Mike Gunderloy
Friday, November 30, 2001

Java's advantage over C# is that you are much, much less likely to get trapped into platform lock-in with Java.

Yeah, so I'm political here.  I'll go great lengths to avoid rewarding Microsoft for this sort of behavior ("embrace and extend").

Paul Brinkley
Friday, November 30, 2001

Java has lock-in, too.  But comparing them is difficult, because the two types of lock-in are asymmetrical.

Java's lock-in:
- No standard, unlike parts of .NET.  (I believe C# is standardized.)
- One world, one language.  (The .NET platform supports many different languages, including academic ones.)  Sun has been nearly hostile to letting other languages in.
- Sun does not support UNIXy competitors like FreeBSD.  Linux was supported only grudgingly.  One of the greatest requests for years on the Bug Parade page has been for a BSD port.  (Microsoft is explicitly targetting FreeBSD to run C#.)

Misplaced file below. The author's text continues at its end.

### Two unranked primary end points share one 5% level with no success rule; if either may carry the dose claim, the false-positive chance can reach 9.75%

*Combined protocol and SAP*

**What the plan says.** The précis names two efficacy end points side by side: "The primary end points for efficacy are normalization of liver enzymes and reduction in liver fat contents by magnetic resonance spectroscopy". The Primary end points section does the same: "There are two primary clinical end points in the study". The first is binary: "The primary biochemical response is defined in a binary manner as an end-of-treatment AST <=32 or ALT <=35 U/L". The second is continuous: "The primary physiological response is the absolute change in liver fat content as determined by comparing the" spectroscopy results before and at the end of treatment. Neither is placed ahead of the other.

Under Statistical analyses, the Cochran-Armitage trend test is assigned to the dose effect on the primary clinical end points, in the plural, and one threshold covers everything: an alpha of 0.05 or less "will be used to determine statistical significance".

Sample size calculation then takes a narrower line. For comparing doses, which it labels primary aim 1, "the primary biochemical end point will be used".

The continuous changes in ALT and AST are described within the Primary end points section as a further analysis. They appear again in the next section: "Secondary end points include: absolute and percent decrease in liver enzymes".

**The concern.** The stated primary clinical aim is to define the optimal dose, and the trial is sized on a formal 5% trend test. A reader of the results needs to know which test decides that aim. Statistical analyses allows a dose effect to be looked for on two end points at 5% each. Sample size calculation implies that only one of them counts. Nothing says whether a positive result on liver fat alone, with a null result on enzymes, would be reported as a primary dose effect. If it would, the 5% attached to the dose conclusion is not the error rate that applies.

Richard Jenkins
Sunday, December 2, 2001

C# and .NET is, in many ways, Java with the warts filed off. C# the language is, in my opinion, marginally superior to Java AT THIS TIME. There is a simple explanation for this: C# has had the example of Java to follow and improve on. I particularly like the explicit property get/set syntax and the event system (much nicer than inner classes).

Note that I am talking strictly about the languages here, not the politics. :-)

As far as learning one over the other - hmm... if you live in a Microsoft world already, .NET is definately the way to go. If you're more platform agnostic, go with Java. It'll give you a great base to move to .NET later on if you want to.

Chris Tavares
Sunday, December 2, 2001